Rather than focusing on customer needs, national space programs focus on government goals, allowing the engineers to improve technical efficiency (e.g. maximum payload to orbit) without worrying about customer cost. The government could pay the price, even if most potential commercial customers couldn’t. Taking risks on other efficiencies (e.g. low cost access) has not been high on the list of priorities, so when attempts failed (e.g. Space Shuttle, DC-X, X-33), the conclusion was that low price solutions were not practical. The SpaceX equivalent would have been to give up on reusability when the Falcon 9R failed on a hop test.

    But what if Musk falls over dead? Will it be a crippling blow like Korolov’s end? Or will it survive?

    I suspect that SpaceX will complete Starship with or without Musk. Even without Starship, SpaceX leads in price. The competition due to SpaceX’s existence already drives other launch services to find lower costs for space access, so private firms outperforming nations will likely last, too. Given the low priorities that governments have given to space over the past thee quarters of a century, it is hard to imagine that governments will be able to outperform the private companies.

    Musk is not the only launch entrepreneur. Peter Beck is successful, and he likely would replace Musk, were something to happen to him. Others have been working toward low cost reusability, such as Peter Diamandis. Musk is not a lone wolf. He is merely the famous success story.

  • Jeff Wright

    Bill Gates could have done this..and earlier…but he’d rather blow it overseas playing god. Bezos is better…but Elon’s force of wil you can’t put a price tag on. Zubrin has that…but no funds. Now if I had been over the Mars Society…I wouldn’t have wasted funds on playing house at Devon island. Instead, I would have hired ladies-of-evening photographers and private eyes and assigned each a congressmen.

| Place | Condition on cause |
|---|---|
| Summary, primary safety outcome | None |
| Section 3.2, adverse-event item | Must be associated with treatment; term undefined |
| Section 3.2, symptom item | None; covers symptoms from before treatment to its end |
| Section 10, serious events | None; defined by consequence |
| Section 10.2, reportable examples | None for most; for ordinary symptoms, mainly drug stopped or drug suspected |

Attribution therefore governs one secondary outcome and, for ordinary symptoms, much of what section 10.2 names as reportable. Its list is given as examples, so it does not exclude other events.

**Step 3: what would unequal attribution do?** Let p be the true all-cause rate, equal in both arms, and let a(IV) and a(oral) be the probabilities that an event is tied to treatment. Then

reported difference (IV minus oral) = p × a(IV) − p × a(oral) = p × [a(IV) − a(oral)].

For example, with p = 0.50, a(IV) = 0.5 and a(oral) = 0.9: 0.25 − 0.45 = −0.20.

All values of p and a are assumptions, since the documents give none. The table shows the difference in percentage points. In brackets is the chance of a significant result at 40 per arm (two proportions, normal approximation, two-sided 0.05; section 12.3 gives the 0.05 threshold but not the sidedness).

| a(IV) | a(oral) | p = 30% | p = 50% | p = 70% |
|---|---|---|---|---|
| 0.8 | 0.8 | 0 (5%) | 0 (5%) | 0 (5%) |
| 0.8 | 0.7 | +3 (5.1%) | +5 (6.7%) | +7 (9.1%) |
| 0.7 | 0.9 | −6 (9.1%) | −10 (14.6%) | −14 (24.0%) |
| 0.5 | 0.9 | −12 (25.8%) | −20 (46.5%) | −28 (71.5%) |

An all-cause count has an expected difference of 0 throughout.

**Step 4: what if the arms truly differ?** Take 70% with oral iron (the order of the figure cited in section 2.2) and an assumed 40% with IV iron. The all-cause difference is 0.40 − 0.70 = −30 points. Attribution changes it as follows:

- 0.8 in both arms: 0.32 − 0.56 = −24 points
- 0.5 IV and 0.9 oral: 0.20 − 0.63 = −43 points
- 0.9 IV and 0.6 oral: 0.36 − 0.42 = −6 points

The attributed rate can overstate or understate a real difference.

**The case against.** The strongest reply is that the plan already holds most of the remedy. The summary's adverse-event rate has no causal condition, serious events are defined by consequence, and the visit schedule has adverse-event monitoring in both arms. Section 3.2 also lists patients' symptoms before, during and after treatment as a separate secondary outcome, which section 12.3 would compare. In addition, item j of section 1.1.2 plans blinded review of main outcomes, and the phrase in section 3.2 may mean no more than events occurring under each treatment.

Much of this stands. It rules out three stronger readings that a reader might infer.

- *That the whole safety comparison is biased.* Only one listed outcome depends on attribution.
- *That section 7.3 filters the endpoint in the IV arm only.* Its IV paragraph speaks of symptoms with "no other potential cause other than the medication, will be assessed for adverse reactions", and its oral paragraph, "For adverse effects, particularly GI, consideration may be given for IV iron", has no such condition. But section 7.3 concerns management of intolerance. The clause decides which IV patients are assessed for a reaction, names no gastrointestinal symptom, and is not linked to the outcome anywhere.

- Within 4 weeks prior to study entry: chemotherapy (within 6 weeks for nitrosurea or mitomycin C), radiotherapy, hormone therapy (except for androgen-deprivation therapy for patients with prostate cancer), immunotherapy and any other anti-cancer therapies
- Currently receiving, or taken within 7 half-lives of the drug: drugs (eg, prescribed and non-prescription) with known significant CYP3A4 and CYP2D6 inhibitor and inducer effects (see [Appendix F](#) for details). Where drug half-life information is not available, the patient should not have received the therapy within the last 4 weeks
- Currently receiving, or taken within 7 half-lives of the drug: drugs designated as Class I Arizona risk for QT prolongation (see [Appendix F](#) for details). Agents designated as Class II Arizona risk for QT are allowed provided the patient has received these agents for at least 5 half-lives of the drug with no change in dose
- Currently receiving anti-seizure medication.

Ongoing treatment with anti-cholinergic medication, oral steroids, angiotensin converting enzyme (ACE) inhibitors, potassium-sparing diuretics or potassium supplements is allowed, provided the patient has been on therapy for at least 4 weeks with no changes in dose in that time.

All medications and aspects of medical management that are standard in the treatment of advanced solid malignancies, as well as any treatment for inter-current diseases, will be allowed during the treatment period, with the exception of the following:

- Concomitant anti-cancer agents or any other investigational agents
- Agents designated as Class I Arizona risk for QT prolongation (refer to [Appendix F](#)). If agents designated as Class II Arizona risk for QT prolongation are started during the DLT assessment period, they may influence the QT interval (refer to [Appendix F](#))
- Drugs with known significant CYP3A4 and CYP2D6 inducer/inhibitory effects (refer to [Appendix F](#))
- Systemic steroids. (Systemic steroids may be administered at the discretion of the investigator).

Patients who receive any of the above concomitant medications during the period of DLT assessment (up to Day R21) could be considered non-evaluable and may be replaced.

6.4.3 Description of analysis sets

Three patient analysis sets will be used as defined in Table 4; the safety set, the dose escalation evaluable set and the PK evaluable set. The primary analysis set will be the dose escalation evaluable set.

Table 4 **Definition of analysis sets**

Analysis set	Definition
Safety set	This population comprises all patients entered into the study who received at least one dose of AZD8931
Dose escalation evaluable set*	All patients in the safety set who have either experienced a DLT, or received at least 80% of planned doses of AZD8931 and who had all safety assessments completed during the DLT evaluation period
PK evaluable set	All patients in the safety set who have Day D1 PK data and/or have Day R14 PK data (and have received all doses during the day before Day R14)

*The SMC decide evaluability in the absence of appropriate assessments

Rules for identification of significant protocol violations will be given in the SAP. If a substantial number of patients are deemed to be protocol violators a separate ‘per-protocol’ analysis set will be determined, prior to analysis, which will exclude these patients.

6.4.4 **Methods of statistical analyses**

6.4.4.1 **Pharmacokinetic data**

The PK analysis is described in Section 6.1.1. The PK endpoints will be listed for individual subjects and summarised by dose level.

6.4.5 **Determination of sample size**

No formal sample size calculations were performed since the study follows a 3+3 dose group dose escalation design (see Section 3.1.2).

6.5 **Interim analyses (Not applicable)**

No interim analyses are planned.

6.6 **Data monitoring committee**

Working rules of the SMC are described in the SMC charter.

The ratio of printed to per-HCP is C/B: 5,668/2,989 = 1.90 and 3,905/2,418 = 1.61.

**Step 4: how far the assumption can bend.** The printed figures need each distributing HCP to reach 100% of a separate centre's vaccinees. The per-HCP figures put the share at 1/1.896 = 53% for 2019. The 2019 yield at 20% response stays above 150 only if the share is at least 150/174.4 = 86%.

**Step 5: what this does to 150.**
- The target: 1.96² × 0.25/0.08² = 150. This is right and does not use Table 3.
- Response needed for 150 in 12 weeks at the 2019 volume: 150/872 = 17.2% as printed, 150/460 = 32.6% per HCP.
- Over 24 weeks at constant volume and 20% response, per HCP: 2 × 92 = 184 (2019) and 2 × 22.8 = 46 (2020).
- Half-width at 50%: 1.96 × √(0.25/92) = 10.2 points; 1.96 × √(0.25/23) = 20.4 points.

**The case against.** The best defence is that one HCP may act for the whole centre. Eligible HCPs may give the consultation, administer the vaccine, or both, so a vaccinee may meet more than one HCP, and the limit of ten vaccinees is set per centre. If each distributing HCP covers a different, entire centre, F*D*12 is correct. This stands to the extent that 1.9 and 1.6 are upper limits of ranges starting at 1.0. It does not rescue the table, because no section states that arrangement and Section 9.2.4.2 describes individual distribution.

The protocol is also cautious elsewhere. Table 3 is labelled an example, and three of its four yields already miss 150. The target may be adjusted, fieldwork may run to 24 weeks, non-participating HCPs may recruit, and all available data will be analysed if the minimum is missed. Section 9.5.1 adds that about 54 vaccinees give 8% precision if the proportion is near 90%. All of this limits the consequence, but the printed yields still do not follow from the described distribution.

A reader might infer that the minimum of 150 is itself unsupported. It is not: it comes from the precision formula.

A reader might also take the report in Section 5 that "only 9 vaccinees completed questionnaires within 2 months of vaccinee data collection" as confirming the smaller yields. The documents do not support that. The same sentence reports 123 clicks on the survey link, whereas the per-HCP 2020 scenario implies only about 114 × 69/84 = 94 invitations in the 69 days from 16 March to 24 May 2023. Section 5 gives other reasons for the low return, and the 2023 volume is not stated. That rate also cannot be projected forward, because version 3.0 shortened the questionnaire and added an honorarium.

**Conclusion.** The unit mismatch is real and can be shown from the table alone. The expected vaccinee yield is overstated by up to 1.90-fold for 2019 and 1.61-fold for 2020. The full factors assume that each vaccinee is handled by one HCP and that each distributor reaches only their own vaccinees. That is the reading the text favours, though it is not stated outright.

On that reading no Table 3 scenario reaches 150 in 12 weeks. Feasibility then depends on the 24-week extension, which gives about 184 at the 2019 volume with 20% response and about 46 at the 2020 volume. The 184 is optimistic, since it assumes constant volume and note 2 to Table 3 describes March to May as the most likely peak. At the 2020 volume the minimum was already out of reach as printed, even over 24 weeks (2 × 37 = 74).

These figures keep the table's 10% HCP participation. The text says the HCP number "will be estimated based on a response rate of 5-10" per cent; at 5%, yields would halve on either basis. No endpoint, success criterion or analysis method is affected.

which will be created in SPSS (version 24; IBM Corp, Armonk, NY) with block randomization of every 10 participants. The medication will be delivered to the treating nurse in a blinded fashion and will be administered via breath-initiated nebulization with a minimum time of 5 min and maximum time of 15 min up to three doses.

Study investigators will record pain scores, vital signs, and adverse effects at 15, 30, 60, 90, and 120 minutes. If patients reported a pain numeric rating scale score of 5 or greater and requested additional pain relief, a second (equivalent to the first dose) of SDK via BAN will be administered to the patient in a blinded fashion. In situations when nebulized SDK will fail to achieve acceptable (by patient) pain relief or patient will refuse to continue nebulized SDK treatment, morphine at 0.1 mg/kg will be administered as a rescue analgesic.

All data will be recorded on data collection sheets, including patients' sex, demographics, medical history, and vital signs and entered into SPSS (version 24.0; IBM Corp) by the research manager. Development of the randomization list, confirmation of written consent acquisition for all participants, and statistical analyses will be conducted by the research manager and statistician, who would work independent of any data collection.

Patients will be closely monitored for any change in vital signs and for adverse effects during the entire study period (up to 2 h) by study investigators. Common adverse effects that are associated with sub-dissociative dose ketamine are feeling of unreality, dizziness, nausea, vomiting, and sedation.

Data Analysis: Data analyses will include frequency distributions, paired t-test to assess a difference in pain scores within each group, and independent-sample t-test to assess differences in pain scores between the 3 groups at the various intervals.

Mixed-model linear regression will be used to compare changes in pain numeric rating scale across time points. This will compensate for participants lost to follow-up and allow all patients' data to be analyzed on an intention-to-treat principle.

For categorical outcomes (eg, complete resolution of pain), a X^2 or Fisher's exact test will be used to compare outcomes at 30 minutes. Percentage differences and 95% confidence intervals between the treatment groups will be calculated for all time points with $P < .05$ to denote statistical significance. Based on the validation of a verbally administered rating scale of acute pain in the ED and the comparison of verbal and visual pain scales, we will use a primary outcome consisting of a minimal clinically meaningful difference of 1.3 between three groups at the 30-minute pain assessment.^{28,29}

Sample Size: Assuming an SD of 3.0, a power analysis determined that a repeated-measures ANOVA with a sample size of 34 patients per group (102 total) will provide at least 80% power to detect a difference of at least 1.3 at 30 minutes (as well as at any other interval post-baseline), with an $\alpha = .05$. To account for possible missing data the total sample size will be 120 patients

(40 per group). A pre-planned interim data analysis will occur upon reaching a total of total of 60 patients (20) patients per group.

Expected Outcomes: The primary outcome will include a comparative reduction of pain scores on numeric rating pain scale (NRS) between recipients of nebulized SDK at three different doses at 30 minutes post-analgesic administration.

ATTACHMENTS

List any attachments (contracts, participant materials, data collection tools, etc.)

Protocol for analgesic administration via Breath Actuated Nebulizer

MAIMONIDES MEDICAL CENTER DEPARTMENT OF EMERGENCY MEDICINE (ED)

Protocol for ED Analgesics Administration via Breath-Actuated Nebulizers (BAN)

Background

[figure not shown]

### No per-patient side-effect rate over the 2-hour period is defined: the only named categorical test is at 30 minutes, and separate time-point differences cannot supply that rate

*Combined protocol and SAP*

After I lay the photos on their desks, I walk out with a new amendment that NASA’s new 150 billion a year budget can never be lowered….so they can cut something else–or their wives and opponants get the pictures. Men would be on Mars now and you would all be asking “Elon who?”

    Let Musk emulate Luthor. I think Darkseids approach works better…

  • Jeff Wright

    Now that I think of it….had L Ron Hubbard made his hoky religions money go to a start up…oh, they found an ‘extinct’ turtle alive.

  • Edward

    Jeff Wright,
    You wrote: “Now if I had been over the Mars Society…

    But then it would be the governments still in charge, doing only what it wants, not what the rest of us want. We would still have government controlled access to space and little hope of the space tourism industry that we are looking forward to, and no one would be questioning what makes someone an astronaut. We would still be seeing limited exploration rather than seeing industries signing up for space manufacturing.